May 12, 2011
In light of the recent controversy over President Barack Obama’s birth certificate, Harvard Law School Professor Randall Kennedy espouses his views on the subject in the May 12 edition of The New Republic online. In Kennedy’s opinion, the Constitutional provision that excludes non-native citizens from holding the nation’s highest office “makes second-class citizens of naturalized citizens by suggesting that they are somehow not as American and not as trustworthy as ‘real’ Americans who are native-born.”
“Whether or not this absolute bar based on nativity made sense at the founding, it is now dangerously unfair and unwise,” writes Kennedy.
Randall Kennedy is the Michael R. Klein Professor of Law at HLS and author of the forthcoming “The Persistent Color Line: Racial Politics and the Obama Presidency” (Pantheon Books, August 2011).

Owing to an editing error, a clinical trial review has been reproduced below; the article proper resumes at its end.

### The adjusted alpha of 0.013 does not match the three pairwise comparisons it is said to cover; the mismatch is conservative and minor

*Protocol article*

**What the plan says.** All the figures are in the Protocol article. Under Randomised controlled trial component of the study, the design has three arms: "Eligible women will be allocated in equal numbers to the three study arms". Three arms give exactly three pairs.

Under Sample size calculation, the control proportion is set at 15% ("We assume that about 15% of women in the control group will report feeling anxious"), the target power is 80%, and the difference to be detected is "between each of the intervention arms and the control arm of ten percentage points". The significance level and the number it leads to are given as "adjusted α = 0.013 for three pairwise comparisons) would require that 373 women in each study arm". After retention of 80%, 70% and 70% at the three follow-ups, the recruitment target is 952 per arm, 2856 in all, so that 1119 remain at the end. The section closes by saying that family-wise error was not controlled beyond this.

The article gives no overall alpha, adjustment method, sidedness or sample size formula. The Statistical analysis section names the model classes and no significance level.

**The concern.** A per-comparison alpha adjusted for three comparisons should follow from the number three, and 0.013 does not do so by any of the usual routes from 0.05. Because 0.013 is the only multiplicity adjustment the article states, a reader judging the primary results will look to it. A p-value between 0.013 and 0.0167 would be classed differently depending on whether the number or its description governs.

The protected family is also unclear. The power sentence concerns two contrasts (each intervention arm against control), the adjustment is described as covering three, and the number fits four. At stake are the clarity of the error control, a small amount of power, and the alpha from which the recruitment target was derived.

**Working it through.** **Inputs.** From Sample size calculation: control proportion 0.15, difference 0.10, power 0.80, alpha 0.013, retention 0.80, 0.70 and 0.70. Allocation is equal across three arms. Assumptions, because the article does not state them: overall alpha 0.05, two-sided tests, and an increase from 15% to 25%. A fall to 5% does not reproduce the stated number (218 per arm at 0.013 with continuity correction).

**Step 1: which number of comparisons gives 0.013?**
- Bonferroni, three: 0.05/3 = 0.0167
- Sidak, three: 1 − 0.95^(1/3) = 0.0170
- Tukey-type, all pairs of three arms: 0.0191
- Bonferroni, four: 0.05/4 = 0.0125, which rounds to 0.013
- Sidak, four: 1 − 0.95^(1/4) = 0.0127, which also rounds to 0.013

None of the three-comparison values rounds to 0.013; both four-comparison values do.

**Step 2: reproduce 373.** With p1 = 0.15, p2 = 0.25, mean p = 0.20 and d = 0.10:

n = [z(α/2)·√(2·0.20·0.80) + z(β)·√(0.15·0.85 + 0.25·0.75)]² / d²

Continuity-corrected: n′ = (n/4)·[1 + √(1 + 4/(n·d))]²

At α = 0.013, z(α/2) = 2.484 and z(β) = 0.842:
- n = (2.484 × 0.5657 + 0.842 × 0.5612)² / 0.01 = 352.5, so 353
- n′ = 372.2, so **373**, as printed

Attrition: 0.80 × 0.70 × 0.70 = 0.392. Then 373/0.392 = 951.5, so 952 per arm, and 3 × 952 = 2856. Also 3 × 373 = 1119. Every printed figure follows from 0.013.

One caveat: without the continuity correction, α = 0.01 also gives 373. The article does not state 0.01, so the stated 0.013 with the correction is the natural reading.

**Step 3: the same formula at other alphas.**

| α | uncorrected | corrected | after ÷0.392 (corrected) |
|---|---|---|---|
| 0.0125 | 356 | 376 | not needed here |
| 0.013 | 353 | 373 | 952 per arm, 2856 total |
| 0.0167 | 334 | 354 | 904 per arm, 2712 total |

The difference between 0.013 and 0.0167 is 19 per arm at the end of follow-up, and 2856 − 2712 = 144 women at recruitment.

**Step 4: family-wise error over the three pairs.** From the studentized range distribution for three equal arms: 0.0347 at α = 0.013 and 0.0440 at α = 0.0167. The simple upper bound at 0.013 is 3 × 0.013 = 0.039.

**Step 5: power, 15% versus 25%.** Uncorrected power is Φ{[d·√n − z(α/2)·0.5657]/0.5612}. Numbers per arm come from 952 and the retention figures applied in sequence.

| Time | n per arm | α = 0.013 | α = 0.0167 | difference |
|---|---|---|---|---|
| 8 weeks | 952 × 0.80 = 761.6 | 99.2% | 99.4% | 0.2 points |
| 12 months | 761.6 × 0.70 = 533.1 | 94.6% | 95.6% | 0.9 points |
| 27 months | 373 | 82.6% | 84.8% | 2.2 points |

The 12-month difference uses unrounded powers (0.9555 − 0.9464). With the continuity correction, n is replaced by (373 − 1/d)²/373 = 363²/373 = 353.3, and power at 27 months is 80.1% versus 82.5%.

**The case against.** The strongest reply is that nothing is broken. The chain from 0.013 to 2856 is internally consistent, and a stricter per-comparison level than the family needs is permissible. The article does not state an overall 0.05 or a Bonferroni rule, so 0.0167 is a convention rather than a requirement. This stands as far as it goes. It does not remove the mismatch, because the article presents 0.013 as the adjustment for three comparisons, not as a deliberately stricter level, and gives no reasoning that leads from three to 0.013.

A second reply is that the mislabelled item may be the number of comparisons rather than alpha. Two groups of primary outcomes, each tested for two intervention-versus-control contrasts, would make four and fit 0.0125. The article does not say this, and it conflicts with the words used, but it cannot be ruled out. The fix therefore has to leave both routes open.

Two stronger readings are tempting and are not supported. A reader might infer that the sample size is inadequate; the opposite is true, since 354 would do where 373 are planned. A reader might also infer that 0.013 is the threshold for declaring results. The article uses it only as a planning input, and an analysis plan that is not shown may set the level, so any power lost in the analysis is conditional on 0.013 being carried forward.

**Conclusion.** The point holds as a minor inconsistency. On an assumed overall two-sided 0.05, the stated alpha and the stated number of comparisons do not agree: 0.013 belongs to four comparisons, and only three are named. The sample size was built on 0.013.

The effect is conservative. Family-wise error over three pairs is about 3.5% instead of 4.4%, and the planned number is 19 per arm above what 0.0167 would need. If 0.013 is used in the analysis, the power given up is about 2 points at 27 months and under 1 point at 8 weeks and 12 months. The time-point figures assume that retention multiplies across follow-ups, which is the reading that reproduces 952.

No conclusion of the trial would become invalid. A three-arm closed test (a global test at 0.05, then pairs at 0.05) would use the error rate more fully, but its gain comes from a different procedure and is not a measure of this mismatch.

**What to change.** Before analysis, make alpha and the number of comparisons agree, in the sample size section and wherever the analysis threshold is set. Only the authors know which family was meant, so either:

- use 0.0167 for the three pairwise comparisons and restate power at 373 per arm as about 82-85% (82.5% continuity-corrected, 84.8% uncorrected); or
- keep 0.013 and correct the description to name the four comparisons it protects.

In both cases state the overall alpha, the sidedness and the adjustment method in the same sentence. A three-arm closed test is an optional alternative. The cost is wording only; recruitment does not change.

A Right of All Citizens
Why naturalized Americans should be allowed to run for president
by Randall Kennedy
The controversy over President Barack Obama’s birth certificate reveals that more is wrong with the United States than the presence of demagogues, bigots, and cranks. After all, the foundation of the birthers’ allegation was the Constitution of the United States, specifically Article II, which declares that “[n]o person except a natural born Citizen of the United States, or a Citizen of the United States, at the time of the Adoption of this Constitution, shall be eligible to the Office of President.” That provision invidiously discriminates against the many Americans (nearly 17 million in 2009) who were born abroad and have become naturalized citizens. Few people have realistic prospects of winning the country’s top elective office whatever their background. But excluding certain citizens from consideration based merely on nativity is unjust and self-destructive. … read the full article on TNR.com »